11. Become a resident assistant (RA)

Becoming a RA could help you gain valuable experience in conflict resolution, event planning, and communication. Not only will you gain skills that can be beneficial in any future career, but working as an RA will help you reduce your college costs. Many times, students receive free room and board for their efforts. Explore how Alejandra from Butler University plans to reduce her debt from her residence hall:

“Once I am in college I plan on applying to be an RA for at least two years, which would greatly help lessen my debt. Paying for my room and board, and being a resident assistant at Butler sounds like an excellent way for me to shave off money owed to the school. I also would like to do a work-study, perhaps as a barista in the bookstore or as a clerk within the library.”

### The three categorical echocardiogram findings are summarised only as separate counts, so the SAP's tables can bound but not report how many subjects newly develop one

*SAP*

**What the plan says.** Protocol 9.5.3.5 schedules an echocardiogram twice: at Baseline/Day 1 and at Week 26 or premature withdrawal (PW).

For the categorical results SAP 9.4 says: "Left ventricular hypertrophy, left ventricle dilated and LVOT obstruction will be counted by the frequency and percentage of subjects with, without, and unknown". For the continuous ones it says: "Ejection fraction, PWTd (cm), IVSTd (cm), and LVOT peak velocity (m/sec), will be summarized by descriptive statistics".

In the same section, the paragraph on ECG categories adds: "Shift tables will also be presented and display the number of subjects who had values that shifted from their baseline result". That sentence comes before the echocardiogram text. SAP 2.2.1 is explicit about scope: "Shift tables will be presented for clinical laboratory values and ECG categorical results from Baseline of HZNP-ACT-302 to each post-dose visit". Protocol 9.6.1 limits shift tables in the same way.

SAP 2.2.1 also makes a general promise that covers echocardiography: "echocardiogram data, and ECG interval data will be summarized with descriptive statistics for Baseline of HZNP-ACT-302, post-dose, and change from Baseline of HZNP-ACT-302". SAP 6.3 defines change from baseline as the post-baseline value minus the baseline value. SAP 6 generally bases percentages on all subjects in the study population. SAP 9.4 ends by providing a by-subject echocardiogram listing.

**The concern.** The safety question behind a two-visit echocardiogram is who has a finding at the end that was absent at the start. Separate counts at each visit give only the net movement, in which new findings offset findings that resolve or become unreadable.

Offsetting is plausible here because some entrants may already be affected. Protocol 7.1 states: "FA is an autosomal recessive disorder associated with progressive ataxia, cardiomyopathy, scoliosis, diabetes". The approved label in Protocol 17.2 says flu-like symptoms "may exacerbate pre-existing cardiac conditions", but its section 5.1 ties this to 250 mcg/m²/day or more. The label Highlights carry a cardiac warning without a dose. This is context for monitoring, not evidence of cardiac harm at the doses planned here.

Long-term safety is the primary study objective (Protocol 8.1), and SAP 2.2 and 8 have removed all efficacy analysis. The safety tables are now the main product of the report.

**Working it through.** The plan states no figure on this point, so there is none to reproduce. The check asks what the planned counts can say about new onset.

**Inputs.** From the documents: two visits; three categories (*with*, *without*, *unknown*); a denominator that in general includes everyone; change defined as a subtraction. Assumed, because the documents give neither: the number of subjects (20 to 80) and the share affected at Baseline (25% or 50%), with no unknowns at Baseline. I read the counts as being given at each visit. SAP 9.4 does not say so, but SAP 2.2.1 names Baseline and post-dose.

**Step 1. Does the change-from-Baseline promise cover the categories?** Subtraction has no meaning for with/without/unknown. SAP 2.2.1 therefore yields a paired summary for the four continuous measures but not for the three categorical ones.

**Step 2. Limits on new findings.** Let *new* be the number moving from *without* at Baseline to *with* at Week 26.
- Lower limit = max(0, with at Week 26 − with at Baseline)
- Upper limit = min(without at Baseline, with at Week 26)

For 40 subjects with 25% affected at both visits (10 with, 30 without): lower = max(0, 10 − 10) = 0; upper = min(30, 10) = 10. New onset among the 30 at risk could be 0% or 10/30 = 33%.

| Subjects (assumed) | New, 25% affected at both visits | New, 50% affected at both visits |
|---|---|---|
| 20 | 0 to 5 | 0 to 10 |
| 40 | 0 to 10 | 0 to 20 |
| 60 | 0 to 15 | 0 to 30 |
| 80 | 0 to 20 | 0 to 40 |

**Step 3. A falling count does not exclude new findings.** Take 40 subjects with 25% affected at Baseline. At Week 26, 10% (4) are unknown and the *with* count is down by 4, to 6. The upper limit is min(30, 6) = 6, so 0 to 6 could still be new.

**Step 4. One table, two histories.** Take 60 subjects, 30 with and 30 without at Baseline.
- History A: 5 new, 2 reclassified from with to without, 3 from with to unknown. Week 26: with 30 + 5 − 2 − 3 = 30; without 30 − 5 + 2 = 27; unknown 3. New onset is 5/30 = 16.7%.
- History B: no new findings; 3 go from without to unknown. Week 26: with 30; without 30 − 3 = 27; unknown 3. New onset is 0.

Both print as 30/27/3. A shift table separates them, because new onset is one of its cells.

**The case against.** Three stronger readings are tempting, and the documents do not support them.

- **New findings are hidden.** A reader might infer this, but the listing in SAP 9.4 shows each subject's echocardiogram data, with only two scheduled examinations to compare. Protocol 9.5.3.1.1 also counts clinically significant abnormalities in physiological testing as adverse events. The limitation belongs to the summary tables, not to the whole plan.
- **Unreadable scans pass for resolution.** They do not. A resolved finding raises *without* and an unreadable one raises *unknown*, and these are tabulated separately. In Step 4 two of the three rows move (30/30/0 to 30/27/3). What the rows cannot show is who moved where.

Alejandra S

Alejandra S.

Butler University


12. Do your best to graduate on time

While there are some circumstances beyond your control, you should do your best to graduate on time. A helpful approach is to plan your course schedule from orientation to graduation. You should meet with your advisor to see how often each class is offered and if any courses have prerequisites. Additionally, try to explore internships related to your major as a freshman or sophomore. Experiencing your chosen career path earlier can help you avoid changing majors later in your academic journey. Usually, students who graduate sooner tend to have less student loan debt as they avoid paying for extra semesters or classes unrelated to their major.


13. Keep an eye on your spending

College is full of new experiences. Because your college years often mark the first time you are responsible for your finances, it's easy to get caught up in spending. Cutting out unnecessary expenses can help you put more money towards your total college bill. A student from UCLA explains how he makes adjustments to his college budget: